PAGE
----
'Exciting time' to be part of political process, Defenders told
On a day when 50 Republican national security experts made a point to call out their party's own presidential candidate as "too erratic" for the White House, local representatives voiced at least mild support for the Donald Trump-Mike Pence GOP ticket in appearances Monday night in Greencastle.
Both District 44 State Rep. Jim Baird (R-Greencastle) and District 24 State Senate candidate John Crane (R-Brownsburg) addressed the national political climate in speaking to members of the Greencastle Defenders of Liberty Monday night at the Dixie Chopper Business Center at the Putnam County Airport.
"What an exciting time it is for the political process," Rep. Baird, who is seeking he is fourth term in the Statehouse, said. "I've never seen anything like what's been going on at this time."
He told the local Tea Party group that it is important for its members to "stick to your mission and help other candidates succeed."
"I think people are frustrated and ready to express themselves," Baird said of what to expect when voters go to the polls Nov. 8, assuring that he has "never changed his values in how I represent you in the Statehouse."
Baird praised the Defenders of Liberty and groups like it for staying engaged in the political process, noting that the Defenders are part of the reason "Indiana has become a major player" in this election.
"It's not just by chance," he assured, pointing to Defenders' goals of limited government and a better-informed electorate.
He also credited the group with helping Hoosiers lawmakers focus on ensuring a balanced budget for the state.
"And out of that, we have a vice president (candidate) in Mike Pence that's come right out of the state of Indiana," added Rep. Baird, whose Democrat opponent Kim Fidler of Greencastle was also present but did not speak.
The team of "Donald Trump and Gov. Pence makes a nice balance in my opinion," Baird continued, calling Pence "a very conservative man who should be a nice influence" on presidential hopeful Trump.
Meanwhile, Crane offered the viewpoint that "it is exciting that Indiana is in play, while on the other hand, there is some real cause for concern."
Crane, who ousted incumbent District 24 Sen. Pete Miller in the Republican primary, now only has Liberatarian candidate Keith Rogers standing in his way of representing portions of Putnam and Hendricks counties in the State Senate during 2017-18.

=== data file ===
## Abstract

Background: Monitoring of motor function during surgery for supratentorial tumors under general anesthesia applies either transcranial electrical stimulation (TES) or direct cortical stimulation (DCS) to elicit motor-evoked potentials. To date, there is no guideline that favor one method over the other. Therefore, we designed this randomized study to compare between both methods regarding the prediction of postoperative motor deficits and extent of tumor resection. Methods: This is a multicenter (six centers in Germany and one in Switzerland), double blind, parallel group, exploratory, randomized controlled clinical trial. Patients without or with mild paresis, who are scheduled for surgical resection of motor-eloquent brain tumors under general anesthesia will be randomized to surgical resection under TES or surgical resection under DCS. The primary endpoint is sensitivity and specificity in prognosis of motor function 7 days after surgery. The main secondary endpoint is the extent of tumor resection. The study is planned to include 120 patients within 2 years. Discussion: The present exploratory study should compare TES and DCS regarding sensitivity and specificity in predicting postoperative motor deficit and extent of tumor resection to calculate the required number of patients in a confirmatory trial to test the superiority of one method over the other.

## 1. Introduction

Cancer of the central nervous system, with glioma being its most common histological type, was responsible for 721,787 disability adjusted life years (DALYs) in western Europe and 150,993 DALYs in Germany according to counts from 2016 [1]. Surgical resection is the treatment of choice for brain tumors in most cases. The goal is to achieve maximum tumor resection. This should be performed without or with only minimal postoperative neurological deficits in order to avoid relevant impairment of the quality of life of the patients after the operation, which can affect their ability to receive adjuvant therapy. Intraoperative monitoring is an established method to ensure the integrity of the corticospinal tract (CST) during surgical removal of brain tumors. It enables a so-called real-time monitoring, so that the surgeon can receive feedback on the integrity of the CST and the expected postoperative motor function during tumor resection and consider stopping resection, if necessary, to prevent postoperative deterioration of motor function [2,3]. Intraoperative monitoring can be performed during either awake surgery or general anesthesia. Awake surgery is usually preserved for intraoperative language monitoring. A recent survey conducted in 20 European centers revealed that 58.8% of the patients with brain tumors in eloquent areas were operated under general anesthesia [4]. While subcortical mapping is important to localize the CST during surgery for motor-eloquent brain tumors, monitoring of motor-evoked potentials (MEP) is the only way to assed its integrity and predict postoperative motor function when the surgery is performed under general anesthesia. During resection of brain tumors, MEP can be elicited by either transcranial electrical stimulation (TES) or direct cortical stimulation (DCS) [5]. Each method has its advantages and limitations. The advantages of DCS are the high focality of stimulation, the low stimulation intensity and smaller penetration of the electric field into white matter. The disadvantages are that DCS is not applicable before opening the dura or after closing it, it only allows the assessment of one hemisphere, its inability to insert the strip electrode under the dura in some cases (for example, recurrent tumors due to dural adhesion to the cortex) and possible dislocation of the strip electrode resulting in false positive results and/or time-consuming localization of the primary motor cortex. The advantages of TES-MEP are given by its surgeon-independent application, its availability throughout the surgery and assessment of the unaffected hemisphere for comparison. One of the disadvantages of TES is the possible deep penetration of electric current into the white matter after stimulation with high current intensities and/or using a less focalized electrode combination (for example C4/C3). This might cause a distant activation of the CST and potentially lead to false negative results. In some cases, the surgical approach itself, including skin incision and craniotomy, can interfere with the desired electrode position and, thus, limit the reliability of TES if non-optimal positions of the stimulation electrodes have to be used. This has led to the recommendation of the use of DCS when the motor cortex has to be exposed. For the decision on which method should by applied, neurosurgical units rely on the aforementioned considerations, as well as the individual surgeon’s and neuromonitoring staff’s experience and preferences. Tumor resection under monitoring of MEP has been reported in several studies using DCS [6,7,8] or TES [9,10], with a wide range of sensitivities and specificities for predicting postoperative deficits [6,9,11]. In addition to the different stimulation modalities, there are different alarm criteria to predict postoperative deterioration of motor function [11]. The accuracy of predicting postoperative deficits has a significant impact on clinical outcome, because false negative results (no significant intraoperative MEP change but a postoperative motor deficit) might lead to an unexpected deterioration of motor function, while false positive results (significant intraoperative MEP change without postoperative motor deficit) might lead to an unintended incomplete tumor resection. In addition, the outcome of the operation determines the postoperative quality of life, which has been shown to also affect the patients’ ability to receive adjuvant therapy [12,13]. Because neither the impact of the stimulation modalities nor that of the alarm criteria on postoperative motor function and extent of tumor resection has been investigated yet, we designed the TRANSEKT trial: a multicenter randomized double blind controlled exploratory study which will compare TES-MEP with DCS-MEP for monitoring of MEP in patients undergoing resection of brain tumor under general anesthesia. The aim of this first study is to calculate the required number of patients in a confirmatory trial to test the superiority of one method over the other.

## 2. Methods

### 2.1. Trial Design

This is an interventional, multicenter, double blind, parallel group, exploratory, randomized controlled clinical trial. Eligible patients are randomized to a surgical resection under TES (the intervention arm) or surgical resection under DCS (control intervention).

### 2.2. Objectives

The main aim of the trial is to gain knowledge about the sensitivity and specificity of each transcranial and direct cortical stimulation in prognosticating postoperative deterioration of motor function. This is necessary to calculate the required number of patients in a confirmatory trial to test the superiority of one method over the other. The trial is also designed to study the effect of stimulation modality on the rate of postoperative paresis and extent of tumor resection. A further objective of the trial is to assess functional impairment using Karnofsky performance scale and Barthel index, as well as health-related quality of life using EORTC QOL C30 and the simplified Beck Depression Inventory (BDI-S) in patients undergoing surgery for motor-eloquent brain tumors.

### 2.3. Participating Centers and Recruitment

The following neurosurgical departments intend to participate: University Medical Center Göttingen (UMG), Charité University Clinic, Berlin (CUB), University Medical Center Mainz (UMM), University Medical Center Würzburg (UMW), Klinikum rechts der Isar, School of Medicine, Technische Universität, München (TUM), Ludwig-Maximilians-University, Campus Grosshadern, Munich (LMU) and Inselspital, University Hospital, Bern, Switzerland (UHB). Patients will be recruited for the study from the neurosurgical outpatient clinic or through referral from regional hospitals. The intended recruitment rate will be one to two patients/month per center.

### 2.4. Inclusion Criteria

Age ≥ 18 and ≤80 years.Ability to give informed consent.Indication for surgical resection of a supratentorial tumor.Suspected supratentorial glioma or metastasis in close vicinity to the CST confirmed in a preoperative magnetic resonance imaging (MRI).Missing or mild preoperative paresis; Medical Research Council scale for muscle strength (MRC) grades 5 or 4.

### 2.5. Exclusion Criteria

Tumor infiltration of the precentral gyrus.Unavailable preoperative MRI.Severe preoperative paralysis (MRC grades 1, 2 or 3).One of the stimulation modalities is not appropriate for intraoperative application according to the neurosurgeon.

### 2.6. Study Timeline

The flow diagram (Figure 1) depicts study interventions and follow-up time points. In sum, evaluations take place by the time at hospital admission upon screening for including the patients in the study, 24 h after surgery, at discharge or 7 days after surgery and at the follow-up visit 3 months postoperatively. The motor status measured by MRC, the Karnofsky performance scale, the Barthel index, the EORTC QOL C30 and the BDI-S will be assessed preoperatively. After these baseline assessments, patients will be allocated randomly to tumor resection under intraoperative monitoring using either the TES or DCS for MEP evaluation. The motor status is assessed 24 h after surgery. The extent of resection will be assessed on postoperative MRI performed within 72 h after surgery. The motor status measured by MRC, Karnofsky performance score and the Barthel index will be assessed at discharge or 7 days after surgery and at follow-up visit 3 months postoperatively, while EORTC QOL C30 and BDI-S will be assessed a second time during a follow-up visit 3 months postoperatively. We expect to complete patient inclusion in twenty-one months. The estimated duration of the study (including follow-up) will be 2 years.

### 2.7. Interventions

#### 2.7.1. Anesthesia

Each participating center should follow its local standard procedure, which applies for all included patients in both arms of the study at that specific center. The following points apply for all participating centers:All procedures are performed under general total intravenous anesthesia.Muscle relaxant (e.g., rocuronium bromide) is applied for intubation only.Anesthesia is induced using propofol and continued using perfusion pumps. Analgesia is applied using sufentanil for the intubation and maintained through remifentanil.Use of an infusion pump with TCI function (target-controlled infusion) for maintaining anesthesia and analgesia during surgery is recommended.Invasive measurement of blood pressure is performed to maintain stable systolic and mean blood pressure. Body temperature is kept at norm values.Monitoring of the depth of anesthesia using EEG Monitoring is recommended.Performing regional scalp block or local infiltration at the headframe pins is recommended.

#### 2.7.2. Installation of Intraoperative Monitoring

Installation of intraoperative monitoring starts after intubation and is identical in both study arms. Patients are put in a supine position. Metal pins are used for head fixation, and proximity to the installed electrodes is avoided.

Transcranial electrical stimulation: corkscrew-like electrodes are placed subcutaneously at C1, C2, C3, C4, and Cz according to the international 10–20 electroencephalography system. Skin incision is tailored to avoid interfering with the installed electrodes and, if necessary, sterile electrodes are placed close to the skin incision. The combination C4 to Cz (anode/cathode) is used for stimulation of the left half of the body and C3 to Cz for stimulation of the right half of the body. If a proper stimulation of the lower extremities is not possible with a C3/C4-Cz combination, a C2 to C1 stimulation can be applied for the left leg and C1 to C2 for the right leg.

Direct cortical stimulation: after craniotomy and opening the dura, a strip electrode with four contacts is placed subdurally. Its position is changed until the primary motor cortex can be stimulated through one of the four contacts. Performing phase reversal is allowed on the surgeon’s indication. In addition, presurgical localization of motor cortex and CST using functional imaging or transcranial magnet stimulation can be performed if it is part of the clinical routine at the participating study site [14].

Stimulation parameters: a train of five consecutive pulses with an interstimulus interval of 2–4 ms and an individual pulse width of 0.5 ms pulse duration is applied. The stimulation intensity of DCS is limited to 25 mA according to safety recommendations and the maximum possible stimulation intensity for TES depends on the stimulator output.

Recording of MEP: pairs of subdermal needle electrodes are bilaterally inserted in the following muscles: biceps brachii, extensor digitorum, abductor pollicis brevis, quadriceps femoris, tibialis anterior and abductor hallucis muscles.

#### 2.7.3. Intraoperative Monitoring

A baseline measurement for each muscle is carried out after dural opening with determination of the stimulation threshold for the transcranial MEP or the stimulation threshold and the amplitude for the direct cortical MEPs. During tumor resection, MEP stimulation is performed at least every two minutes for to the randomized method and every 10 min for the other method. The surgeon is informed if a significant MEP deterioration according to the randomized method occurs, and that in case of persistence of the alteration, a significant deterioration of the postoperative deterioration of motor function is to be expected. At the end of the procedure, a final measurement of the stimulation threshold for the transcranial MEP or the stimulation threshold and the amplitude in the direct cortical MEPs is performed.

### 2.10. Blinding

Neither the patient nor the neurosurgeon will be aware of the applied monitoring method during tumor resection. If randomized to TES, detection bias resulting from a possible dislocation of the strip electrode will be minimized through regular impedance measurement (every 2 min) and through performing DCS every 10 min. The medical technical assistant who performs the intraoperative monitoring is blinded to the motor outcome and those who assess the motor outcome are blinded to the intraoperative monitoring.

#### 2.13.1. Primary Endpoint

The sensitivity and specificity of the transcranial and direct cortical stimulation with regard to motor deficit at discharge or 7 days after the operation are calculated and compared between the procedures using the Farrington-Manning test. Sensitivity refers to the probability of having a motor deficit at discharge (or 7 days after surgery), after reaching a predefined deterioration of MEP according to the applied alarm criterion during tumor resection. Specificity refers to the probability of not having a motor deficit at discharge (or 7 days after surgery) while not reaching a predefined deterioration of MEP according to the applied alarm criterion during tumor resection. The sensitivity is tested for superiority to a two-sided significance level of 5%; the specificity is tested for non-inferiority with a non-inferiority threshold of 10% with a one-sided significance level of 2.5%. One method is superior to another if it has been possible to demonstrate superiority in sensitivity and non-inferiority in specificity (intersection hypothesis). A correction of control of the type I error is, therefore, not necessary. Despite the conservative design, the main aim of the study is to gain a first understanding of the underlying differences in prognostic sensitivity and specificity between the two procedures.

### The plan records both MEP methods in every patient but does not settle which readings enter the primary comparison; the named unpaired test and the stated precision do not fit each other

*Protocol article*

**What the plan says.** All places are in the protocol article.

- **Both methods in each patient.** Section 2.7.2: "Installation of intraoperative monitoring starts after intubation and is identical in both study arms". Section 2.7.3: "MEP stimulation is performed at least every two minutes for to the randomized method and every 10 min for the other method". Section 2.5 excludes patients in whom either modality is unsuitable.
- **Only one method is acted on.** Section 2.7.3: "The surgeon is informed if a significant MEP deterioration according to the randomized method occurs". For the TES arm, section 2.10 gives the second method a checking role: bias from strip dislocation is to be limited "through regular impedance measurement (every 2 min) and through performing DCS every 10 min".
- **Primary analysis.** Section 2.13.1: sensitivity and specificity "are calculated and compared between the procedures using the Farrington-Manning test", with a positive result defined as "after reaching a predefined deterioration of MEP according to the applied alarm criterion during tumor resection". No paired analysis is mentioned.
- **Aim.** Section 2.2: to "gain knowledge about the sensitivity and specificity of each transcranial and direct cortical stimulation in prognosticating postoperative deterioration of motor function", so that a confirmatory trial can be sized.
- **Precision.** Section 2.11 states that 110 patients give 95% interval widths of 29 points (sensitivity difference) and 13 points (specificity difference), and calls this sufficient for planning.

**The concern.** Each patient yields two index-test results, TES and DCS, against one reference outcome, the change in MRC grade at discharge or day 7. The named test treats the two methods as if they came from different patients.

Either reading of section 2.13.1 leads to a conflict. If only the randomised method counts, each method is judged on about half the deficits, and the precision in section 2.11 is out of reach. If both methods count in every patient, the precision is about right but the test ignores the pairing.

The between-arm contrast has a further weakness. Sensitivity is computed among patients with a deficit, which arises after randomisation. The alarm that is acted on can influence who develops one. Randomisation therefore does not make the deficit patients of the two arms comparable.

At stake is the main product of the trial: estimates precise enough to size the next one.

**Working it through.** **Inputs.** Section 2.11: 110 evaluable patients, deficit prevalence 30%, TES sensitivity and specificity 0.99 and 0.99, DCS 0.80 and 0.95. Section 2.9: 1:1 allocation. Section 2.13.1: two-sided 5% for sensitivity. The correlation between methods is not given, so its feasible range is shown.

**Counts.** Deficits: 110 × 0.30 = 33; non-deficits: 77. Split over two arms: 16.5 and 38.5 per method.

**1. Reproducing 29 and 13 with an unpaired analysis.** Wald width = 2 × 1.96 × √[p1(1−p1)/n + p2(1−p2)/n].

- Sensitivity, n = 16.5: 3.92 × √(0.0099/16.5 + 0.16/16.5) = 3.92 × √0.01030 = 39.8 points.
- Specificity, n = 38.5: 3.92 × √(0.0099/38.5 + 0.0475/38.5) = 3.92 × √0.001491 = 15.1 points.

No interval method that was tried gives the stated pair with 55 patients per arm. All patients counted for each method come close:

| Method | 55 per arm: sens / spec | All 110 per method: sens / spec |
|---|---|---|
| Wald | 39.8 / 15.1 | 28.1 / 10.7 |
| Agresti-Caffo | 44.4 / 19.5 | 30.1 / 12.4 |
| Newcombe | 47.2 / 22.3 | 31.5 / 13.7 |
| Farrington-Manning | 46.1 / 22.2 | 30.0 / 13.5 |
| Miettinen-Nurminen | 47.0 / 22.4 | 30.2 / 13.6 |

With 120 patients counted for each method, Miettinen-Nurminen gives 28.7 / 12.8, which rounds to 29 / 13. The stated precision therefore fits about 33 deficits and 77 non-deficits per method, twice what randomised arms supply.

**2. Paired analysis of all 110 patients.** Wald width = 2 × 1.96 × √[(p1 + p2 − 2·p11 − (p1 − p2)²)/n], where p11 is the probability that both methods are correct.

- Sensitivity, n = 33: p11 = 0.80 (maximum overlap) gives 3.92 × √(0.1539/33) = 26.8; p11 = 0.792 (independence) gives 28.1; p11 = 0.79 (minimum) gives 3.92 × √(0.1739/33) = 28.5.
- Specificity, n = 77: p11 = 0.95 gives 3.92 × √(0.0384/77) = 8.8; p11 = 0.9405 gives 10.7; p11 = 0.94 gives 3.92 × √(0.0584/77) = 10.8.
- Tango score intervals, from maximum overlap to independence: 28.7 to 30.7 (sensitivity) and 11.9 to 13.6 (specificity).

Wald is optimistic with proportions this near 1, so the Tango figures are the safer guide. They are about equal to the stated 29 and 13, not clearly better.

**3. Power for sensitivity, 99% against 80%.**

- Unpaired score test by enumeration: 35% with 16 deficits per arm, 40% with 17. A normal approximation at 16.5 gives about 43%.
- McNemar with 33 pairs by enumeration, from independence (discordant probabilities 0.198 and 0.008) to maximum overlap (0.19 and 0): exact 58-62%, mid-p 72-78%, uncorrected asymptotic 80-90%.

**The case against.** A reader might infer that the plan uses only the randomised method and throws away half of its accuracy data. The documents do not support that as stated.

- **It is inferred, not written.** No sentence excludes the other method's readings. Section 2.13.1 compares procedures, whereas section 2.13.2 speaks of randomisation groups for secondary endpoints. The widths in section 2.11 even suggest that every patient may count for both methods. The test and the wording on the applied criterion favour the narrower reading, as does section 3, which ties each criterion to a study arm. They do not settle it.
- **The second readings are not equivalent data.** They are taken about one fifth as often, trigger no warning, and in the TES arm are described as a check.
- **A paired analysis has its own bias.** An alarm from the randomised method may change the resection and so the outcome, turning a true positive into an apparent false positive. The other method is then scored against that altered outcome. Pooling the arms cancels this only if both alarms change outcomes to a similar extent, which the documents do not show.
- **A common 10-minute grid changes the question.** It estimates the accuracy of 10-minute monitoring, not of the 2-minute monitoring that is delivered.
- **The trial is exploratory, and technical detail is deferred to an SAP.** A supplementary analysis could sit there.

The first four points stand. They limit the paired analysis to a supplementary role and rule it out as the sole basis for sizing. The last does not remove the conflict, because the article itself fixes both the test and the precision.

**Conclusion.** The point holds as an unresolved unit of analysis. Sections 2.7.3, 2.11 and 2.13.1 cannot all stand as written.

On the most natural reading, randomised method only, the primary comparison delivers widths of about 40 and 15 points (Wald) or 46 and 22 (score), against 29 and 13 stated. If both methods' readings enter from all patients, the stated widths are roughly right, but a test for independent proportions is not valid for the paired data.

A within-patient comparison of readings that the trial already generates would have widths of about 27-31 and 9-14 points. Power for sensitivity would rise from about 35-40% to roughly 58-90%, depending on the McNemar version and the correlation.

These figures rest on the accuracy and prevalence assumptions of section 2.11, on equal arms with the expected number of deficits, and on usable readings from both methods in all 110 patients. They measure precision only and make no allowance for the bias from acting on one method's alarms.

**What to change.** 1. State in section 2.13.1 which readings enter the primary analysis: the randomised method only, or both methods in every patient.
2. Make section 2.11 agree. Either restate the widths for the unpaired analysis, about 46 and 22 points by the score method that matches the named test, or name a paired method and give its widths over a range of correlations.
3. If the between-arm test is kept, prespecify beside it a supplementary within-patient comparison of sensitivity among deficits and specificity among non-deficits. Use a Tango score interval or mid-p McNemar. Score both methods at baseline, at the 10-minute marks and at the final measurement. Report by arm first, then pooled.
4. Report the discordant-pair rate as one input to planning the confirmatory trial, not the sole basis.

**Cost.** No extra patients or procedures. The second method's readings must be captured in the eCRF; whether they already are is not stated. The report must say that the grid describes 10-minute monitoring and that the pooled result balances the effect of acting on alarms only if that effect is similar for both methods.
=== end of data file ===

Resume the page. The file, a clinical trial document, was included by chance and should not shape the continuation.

Calling himself an "idealistic pragmatist," Crane recalled that when asked during the spring Greencastle League of Women Voters debate at DePauw University which of the then-17 Republican presidential hopefuls he supported, Crane responded that Ted Cruz was his candidate of choice.
Of course, Cruz and 15 others are no longer in the race and Trump has emerged as the last man standing.
"So unless you're a Donald Trump fan, your horse has been taken out of the race," Crane told a Defenders of Liberty crowd of about 30.
Apparently at least lukewarm on the possibility of a Trump presidency, the alternative is definitely not Crane's cup of tea.
"The alternative -- a Hillary Clinton presidency -- clarifies the path pretty well," Crane said, suggesting that the next president will definitely have one U.S. Supreme Court justice appointment (due to the death of Antonin Scalia) and could have as many as four to make over the next four years because of the age and health of the other eight justices.
That's a lifetime appointment for nearly half of the Supreme Court that could rest in the hands of the next president, Crane pointed out.
Thus, he stressed that it's important that Hoosiers and fellow Republicans "keep the big picture in mind" when they go to vote.
Saying he knew he was "preaching to the choir" Monday night, Crane nonetheless stressed that clarifying the message is vital.
While not always being able to explain "why we're Republicans" or "why we're on the right," it is important to know, Crane said, that his party "believes in an enduring moral order" and that there is a right and a wrong.
"We believe in conservative values because they work in our personal lives," Crane stressed to nodding heads all around.
And compromise, he continued, sometimes means setting boundaries.
"If you're against Welfare," he observed, "you're (characterized as) a heartless capitalist.
"Is it really the most compassionate thing to give a handout, or do we need to give a hand up?" he asked to verbal audience support.
"Sometimes the worst thing you can do is to allow people to be caught in a quagmire of dependency," Crane added, alluding to the Welfare issue.
The State Senate hopeful stressed that "some kind of standard of right and wrong" needs to be a hallmark of both government and society.
"That's as old as creation itself," Crane continued, "but we're losing that because it's not hip and trendy."
The need to be able to engage in civil dialogue is also vital to America's future, the GOP candidate said.
"We cannot even debate civilly," he added, taking social media interaction to task for oftentimes bringing out some of the worst in people when they try to get in the last word on Facebook or in a comment section.
"Finally," Crane said, "we need to do all of this with the courage of conviction."
If Americans cower from that because of what someone else may think, he said, "ultimately we all descend into a chaos or are worse off for it."
Again preaching the Republican gospel to the Defenders of Liberty crowd, Crane offered, "I think our conservative philosophy matches better with reality and I think that it's better for people."
Like Baird before him, Crane noted that the election is now less than three months away.
"We know what our marching orders are," he told the group.
"As Ronald Reagan said, if we lose freedom here, there's no other place on Earth that offers the freedom we do."